The Mueller Report on Trump Campaign activity and Russian Interference was released to the public and to Congress on Thursday and many are asking, “Now what?”
In just a few hours, lawmakers and Trump campaign officials took positions on their view of the implications of the nearly 500 page document. Reading it in its entirety can seem daunting and many publications have turned to audio versions for easier digestion. As the news evolves about the facts, keeping up with who says what and what’s going to happen is laborious, and maybe pointless. The findings in the Mueller Report and the political implications won’t be fully known for years to come and the analysis and media about it will go on for decades.
The President claims exoneration. The Attorney General (the same one who helped pardon Iran-Contra traitors in Reagan years) claims the President’s frustration and anger justify obstruction. Democrats are calling for impeachment, or not, depending on how many Republicans live in their district. News pundits call it the end of his Presidency, forgetting just last week they had just told us we had to move on after AG Barr’s cover letter. If Russia’s goal was simply to cause chaos (and it is) then they have been wildly successful.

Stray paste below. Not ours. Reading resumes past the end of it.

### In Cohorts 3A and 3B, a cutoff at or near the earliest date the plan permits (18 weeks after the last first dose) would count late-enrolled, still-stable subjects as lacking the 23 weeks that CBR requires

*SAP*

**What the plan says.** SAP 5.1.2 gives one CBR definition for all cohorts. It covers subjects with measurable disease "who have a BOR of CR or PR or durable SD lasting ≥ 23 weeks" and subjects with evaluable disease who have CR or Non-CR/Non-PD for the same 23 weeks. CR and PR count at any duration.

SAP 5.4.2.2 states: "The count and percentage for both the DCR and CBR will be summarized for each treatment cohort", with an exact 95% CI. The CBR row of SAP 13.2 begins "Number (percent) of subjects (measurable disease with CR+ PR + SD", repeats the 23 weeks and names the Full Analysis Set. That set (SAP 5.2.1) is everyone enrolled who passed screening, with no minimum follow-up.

The findings of the Mueller Report in their most boiled down form are:
- Mueller was investigating “Conspiracy,” not “Collusion,” which lacks a legal definition.
- Trump’s campaign did not directly coordinate with Russian election interference efforts.
- Trump continued personal business dealings in Russia until early 2017.
- Trump campaign officials did provide Russians with polling data.
- Trump campaign officials did try to establish contacts with Vladimir Putin.
- Russians tried to hack Clinton’s office hours after Trump called for Russia’s aid on tv.
- Trump campaign officials and Trump Jr met with Russians for dirt on Hillary Clinton.
- Trump tried to end the Special Counsel Investigation.
Ten examples of potential Obstructions of Justice including directing officials to lie to investigators, firing the FBI Director, floating Pardons for silence and a changed behavior towards personal lawyer Michael Cohen as he cooperated with investigators.